OPINION: Address flaws in the law on accessing information

Wednesday September 11 2019

 

By Peter Nyanje pnyanje@gmail.com

In 2016, the government enacted two important pieces of legislations on media operations. One was the Media Services Act, which has provisions for the promotion of professionalism in the media industry.

This law also provided for the establishment of a number of institutions which would regulate and govern operations of media organs and journalists in general.

The proposed institutions are a Journalists Accreditation Board and an Independent Media Council. However, their operationalisation is awaiting completion of preparations on the part of journalists.

The second was the enactment of the Access to Information Act which seeks to provide for mechanisms which would ensure access to information in order to promote accountability – especially among ‘information holders.’

But – as we shall see herein below – this objective is far from being realised effectively.

Among other things, this law imposes upon information holders – notably those in public offices – the obligation to make information they hold available to people who may need it.

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This seemed like a guarantee to information seekers, especially journalists. But, the law falls short of doing that, as it sets lengthy and bureaucratic processes to obtain information. Besides, it does not provide for censure of information holders who fail to release same to those who seek or need it.

The law gives information holders up to 30 days within which they must release any information they hold.

They must also, as a matter of course, notify information seekers whether or not the information they seek is available – and can be given to them.

It might seem that the law is well-intentioned in assuring the general public that any and all information is readily accessible. But, in a rapidly changing, dynamic world where journalists and publications compete to reach the market, the law as it is today does not help them much.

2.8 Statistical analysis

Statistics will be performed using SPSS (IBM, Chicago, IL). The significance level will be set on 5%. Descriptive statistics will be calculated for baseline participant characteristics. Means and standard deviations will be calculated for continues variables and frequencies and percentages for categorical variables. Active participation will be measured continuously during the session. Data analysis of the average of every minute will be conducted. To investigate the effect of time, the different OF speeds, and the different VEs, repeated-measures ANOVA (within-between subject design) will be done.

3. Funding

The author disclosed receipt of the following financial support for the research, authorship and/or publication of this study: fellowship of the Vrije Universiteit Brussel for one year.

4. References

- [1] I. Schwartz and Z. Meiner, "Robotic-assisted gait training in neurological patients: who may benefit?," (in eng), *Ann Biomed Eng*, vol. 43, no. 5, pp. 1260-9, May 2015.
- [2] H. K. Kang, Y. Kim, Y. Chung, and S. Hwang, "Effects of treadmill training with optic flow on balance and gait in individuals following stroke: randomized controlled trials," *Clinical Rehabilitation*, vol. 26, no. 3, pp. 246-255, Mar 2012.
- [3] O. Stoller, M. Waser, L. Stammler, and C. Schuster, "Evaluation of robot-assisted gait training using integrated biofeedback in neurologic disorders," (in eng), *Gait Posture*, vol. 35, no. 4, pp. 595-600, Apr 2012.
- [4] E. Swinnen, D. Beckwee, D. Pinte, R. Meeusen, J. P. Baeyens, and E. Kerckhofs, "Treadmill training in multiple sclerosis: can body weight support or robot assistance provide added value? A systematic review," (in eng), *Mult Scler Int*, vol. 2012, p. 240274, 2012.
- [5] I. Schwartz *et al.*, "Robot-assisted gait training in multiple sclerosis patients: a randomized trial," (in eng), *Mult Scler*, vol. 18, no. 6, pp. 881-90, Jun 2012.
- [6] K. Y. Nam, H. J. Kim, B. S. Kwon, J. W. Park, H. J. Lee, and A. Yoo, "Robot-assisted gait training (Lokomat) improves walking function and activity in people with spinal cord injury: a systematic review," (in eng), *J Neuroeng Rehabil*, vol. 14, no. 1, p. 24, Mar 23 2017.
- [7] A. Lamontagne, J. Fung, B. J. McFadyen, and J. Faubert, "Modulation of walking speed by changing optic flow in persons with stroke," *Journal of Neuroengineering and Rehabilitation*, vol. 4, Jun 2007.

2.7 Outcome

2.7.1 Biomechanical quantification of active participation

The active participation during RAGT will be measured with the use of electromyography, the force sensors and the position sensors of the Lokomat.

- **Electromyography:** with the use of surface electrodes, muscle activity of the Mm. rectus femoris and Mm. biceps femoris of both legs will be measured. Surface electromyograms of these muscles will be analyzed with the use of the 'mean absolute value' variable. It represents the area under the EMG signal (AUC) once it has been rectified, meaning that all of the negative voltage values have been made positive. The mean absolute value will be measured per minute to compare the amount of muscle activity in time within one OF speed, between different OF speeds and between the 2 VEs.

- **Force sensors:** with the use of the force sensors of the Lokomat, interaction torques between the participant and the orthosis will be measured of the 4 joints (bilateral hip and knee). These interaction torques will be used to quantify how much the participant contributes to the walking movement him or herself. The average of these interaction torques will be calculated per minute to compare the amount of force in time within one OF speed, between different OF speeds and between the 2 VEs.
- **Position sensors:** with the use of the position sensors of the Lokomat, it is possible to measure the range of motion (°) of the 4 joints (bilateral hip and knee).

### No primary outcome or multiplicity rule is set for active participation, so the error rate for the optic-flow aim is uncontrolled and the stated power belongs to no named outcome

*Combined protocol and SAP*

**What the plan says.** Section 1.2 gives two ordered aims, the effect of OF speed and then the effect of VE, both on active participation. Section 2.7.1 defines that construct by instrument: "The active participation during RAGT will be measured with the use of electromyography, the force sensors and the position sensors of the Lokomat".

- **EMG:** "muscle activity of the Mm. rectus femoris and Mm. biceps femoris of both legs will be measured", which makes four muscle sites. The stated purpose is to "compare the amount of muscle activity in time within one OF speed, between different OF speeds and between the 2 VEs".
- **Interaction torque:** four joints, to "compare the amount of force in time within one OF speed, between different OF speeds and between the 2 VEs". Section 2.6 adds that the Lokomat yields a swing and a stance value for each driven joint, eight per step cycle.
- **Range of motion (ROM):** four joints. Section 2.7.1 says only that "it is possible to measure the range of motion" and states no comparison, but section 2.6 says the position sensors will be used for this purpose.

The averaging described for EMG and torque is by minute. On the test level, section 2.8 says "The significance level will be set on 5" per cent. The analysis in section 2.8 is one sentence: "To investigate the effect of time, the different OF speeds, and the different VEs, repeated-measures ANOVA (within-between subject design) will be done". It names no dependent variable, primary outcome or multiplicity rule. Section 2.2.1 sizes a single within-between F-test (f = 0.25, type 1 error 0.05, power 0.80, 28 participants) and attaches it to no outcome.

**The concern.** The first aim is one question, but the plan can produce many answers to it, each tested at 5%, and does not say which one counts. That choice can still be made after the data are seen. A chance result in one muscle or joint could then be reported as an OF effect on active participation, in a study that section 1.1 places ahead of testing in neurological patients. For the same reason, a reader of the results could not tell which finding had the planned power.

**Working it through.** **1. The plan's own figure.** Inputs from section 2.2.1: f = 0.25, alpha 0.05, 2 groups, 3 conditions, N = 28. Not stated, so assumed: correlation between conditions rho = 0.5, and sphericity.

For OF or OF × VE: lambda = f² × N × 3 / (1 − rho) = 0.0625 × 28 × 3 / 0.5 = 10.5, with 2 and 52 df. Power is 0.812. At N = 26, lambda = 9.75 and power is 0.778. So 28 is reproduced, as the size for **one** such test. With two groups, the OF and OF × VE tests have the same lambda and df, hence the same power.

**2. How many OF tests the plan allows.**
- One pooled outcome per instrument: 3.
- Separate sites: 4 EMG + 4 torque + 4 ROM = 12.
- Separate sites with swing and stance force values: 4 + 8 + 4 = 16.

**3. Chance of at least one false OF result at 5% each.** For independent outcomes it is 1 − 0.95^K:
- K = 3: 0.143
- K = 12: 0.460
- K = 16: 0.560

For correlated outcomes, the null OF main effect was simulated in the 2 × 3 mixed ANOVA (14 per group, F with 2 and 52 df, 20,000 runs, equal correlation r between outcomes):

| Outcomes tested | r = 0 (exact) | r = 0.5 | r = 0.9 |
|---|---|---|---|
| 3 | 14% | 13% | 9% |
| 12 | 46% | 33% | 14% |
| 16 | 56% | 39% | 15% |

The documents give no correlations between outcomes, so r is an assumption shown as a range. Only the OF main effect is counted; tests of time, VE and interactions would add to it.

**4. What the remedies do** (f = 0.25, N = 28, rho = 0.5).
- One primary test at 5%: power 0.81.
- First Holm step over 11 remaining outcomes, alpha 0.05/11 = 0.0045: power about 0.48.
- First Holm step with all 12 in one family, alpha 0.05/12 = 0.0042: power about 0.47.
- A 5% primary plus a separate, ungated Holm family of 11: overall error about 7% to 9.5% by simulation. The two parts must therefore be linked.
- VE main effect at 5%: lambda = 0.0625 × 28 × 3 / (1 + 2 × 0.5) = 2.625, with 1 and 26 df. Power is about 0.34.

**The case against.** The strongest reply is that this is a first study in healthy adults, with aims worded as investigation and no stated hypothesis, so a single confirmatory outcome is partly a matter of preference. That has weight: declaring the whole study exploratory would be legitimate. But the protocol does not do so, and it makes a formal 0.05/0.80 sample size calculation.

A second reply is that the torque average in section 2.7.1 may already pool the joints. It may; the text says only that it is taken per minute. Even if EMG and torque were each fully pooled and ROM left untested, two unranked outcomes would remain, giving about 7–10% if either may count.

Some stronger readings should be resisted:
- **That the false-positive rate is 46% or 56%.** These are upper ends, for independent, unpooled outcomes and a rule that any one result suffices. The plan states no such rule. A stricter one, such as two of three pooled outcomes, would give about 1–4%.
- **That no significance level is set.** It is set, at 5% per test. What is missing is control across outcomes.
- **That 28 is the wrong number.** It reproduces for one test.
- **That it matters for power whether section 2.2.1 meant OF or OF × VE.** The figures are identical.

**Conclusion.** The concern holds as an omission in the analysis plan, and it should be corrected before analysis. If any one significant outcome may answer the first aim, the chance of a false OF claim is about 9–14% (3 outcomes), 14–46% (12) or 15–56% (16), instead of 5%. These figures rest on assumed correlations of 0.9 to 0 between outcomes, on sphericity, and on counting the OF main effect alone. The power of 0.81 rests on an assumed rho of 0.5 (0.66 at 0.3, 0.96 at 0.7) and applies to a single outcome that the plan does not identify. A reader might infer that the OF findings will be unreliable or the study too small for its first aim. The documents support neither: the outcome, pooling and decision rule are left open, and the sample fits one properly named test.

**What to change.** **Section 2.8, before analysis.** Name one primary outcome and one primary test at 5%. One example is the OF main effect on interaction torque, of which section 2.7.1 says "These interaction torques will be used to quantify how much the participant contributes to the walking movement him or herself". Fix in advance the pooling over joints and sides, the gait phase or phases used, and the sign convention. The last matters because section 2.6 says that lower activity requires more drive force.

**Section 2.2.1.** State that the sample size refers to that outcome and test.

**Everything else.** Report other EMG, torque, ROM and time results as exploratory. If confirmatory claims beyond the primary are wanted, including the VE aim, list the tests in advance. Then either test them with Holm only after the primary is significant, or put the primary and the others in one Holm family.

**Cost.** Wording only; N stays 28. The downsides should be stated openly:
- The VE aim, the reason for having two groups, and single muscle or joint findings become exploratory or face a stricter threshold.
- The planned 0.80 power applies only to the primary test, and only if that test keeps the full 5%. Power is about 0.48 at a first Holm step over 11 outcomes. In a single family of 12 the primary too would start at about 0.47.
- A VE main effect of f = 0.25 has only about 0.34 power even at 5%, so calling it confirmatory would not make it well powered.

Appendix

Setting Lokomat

In fact, this piece of legislation is counterproductive in so far as the government itself is concerned. The administration of President John Magufuli (November 5, 2015 –) has implemented a number of high-profile development projects and programmes.

It indeed is in the interests of the government and Tanzanians at large to always ensure that details of the projects and development programmes are availed to the public as a matter of course.

But, not many Tanzanians know of the finer details pertaining to such projects.

Under such circumstances, it would be to the advantage of the government to put in place a law which releases information of public and national interest soonest.

Instead of acclimatizing Tanzania to the ongoing rapid technological advances, the law takes us back many years, to the era when public information was stored in ‘hard’ instead of ‘soft’ form. In this era when information can be stored electronically, one does not need 30 days and more to ascertain and respond to requests for information – and release same just as promptly.

Again, what is worse is that the law does not provide for penalties for information holders who fail to release requested information without good reason.

The law penalises information seekers who publish distorted versions of the information. The law is explicit that the penalty for doing so it a jail term of not less than two years, and not exceeding five years!

Another regrettable thing is that, while the government has started to use these laws to penalise journalists and media houses, we are yet to see journalists and media houses using the Access of Information Act to demand accountability from information holders who refuse to release requested information for no valid reason(s).

Media houses are censured by the government under the Media Services Act. Journalists have also been implored to make use of the Access to Information Act to seek information from public offices.

There are journalists who have their questionnaires ignored by public officials for long periods. But we are yet to see such stakeholders using the law to press for accountability of public officers who withhold information from journalists and other information disseminators.

Even if the laws have no specific sections which provide for this, journalists and media houses can still appeal to the Information ministry in seeking redress.

On the other hand, the Media Council of Tanzania (MCT) has established a ‘Media Violation Register’, which is available online as a platform for journalists to report for the record and appropriate action any and all forms of abuse or violation of their rights.

However, only a very few journalists have been doing this -- and, in most cases, they don’t complain about information holders who have refused to give them information.

This is despite the journos having followed all the procedures required in seeking for it!

We will dwell on this next week to update journalists and media houses regarding the subject-matter.

Peter Nyanje is media consultant based in Dar es Salaam.